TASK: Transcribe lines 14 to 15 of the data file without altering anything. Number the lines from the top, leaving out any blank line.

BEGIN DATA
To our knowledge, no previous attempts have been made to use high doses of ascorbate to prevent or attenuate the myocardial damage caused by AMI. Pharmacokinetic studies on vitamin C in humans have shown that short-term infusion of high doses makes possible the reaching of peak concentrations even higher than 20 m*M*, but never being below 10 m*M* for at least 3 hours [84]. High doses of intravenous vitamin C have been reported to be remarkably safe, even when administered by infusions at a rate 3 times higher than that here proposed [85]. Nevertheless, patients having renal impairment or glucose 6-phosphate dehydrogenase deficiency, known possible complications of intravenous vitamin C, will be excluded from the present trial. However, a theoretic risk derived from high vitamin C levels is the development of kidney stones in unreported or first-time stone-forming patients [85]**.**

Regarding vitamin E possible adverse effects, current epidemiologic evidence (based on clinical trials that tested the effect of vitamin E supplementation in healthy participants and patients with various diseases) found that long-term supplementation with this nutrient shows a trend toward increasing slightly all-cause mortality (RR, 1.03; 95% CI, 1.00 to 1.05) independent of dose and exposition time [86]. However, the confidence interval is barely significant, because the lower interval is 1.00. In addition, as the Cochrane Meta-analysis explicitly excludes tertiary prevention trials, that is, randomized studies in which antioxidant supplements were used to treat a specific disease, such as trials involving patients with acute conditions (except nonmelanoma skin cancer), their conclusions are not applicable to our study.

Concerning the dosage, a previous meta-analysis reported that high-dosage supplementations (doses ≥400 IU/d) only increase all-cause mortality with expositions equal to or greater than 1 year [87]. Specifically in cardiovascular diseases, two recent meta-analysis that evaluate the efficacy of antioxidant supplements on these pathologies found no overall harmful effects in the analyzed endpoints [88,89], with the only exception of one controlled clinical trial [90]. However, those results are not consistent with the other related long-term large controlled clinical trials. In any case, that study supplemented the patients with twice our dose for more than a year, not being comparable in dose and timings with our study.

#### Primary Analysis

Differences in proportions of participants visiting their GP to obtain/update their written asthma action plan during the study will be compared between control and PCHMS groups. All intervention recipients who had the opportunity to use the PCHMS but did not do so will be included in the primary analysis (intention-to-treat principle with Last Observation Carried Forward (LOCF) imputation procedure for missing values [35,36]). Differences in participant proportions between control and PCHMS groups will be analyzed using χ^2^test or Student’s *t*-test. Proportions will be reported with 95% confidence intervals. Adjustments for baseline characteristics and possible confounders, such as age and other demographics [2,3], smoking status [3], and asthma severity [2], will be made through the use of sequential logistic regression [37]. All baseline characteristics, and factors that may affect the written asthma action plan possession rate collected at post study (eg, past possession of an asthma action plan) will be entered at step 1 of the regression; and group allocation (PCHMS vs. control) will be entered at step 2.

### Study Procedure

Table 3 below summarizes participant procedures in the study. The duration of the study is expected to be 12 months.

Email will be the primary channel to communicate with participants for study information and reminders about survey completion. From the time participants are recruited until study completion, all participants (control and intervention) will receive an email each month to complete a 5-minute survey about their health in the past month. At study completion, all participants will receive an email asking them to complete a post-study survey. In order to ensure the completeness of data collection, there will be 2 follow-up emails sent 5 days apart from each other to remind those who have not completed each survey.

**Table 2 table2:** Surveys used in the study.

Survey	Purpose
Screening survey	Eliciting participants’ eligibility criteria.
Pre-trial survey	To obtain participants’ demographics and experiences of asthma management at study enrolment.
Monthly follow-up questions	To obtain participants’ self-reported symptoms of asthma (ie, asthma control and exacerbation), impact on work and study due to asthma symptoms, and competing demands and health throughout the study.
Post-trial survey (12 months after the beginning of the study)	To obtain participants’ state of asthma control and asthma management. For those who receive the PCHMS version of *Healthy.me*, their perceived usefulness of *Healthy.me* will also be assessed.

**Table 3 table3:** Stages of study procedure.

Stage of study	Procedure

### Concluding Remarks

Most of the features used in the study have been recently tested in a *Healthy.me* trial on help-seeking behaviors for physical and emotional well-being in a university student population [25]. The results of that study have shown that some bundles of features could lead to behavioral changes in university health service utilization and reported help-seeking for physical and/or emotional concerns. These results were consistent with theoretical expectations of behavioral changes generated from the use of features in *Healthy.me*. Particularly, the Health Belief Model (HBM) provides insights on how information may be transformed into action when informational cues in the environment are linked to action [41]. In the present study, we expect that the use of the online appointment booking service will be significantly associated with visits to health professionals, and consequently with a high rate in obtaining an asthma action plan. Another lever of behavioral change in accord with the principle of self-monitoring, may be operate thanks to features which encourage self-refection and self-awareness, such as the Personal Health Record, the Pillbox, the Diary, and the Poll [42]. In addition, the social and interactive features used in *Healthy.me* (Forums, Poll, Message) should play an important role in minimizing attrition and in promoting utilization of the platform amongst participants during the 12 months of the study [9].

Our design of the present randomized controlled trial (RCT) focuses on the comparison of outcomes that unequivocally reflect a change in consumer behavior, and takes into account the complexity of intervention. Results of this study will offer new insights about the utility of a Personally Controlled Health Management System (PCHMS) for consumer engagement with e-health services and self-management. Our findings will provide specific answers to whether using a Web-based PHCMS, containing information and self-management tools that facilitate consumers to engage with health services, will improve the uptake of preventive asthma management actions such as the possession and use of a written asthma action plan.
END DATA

Post-trial survey (12 months after the beginning of the study)	To obtain participants’ state of asthma control and asthma management. For those who receive the PCHMS version of *Healthy.me*, their perceived usefulness of *Healthy.me* will also be assessed.

**Table 3 table3:** Stages of study procedure.